Thanks for this great comment! You make such important points: the French system has its advantages, but is definitely not perfect! It also varies from place to place, because school lunches are handled by each municipality, town, or village. In the small village where we lived, there was room for everyone (and this is true of most smaller towns too). But there is sometimes a problem with crowding, particularly in bigger towns and cities.
And affordability is still an issue for some, although cross-subsidies do exist in most places that I have studied (the cheapest school lunch in Paris is only 18 (euro) cents, subsidized by those families paying over $7 per meal! but the average meal cost is between $3 and $4, according to national statistics). Some local governments make meals available free to families who really need it–but, again, this is not available in some places – particularly the bigger towns and cities.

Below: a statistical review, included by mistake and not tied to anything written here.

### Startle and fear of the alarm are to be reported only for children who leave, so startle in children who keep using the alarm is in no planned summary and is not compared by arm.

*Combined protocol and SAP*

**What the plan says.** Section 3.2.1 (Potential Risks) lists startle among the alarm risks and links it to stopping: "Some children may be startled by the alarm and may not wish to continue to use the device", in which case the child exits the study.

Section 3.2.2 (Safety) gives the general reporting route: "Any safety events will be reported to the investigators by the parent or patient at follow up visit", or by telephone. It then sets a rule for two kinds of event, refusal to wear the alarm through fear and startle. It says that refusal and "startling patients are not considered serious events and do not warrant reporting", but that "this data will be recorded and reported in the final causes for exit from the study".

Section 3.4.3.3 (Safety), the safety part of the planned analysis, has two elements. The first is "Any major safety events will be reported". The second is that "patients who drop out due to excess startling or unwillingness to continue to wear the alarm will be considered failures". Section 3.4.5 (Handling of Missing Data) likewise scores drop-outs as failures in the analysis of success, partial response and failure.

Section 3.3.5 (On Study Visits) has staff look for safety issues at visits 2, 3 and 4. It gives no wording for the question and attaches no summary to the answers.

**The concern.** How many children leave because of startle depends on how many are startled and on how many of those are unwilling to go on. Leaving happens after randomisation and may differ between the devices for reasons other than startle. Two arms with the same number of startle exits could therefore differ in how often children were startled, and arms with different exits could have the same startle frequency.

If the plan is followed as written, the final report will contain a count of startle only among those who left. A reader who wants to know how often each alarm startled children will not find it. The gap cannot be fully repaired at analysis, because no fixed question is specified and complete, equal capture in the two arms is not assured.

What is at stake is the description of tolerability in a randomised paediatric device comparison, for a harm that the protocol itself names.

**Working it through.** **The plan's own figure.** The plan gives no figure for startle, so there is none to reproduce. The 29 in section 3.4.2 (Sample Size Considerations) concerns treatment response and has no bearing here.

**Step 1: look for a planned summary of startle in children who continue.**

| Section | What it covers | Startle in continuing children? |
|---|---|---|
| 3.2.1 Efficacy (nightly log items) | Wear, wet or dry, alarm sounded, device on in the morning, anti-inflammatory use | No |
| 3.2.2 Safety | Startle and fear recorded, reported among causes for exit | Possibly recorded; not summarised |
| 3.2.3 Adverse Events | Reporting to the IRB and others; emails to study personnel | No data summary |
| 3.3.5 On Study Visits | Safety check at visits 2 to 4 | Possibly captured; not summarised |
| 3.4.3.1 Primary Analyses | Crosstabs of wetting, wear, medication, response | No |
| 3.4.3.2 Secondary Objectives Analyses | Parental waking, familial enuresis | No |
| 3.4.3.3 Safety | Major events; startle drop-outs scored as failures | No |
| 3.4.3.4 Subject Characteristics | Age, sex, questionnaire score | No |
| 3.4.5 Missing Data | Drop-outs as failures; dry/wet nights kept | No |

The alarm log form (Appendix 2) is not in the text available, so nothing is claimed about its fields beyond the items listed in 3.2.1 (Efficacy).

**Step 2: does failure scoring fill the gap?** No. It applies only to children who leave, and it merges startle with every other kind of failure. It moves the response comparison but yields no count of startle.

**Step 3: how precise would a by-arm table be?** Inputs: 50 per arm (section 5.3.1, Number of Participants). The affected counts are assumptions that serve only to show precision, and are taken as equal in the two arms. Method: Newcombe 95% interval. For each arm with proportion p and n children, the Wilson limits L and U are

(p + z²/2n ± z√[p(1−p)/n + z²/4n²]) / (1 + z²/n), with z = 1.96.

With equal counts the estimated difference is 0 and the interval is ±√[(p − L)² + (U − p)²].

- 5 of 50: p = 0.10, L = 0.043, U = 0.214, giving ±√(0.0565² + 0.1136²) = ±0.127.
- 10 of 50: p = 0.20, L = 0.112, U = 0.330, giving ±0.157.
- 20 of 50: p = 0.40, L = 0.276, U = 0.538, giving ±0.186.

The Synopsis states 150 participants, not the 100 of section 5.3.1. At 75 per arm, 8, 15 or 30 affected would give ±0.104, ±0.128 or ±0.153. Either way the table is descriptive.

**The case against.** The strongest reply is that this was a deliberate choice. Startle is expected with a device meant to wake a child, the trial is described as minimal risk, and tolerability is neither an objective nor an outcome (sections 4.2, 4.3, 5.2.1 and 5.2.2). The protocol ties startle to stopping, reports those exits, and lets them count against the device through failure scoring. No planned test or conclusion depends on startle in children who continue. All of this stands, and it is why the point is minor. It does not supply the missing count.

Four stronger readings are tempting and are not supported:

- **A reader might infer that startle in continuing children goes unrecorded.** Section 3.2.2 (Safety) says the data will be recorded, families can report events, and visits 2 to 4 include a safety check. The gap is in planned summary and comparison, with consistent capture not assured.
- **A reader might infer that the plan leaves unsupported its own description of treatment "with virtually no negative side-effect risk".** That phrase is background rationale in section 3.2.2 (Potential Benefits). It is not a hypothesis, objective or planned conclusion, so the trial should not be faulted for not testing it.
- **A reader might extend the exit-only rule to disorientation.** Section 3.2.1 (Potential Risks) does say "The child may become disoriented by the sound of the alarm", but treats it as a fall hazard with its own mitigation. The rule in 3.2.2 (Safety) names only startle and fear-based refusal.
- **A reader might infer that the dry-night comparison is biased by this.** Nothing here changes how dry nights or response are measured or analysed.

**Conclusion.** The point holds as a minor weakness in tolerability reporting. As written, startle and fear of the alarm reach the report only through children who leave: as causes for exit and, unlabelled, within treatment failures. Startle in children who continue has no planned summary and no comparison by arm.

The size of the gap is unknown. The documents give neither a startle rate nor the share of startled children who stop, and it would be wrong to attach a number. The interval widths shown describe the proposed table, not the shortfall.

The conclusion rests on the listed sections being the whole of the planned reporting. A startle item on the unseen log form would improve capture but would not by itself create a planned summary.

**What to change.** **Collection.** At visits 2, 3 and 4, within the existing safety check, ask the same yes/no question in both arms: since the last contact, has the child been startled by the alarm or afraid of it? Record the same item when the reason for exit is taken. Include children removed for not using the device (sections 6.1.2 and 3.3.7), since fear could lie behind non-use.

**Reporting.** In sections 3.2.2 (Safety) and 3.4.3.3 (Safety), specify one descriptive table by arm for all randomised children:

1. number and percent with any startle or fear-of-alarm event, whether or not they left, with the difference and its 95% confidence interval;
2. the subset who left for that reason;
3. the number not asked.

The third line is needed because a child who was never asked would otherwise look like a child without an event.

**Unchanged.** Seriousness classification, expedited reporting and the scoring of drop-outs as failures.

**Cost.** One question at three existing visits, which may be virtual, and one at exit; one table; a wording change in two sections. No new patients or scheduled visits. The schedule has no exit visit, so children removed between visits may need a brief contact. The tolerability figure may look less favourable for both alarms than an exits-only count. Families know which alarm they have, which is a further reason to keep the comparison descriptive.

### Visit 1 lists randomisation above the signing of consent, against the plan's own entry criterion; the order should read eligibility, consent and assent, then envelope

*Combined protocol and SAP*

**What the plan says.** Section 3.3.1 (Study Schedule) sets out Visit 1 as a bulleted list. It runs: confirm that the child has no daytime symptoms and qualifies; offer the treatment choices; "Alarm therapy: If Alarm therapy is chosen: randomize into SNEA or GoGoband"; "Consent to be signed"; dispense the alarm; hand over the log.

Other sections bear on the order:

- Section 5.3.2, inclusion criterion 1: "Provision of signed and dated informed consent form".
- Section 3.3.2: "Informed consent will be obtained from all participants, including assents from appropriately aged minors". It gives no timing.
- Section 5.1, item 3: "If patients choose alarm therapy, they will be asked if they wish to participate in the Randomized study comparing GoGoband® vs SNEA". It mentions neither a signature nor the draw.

So the French approach is far from perfect. But I still think it offers some interesting ideas about what we could do differently here. First, as you note, we could prioritize food more: be willing to spend more time eating, and spend more money making sure food is healthy and tasty. Second, we could start believing that kids actually can eat well, rather than training them to like kid’s food.
That’s why I’m so excited about the Food Revolution Advocacy Team…and there are lots of other great kids food campaigns out there.
Aaaah I feel for Jamie Oliver. It is difficult to start a Food Revolution when people don’t take kids’ food seriously. Kids in the US barely have 30 minutes to get their “food” and eat it.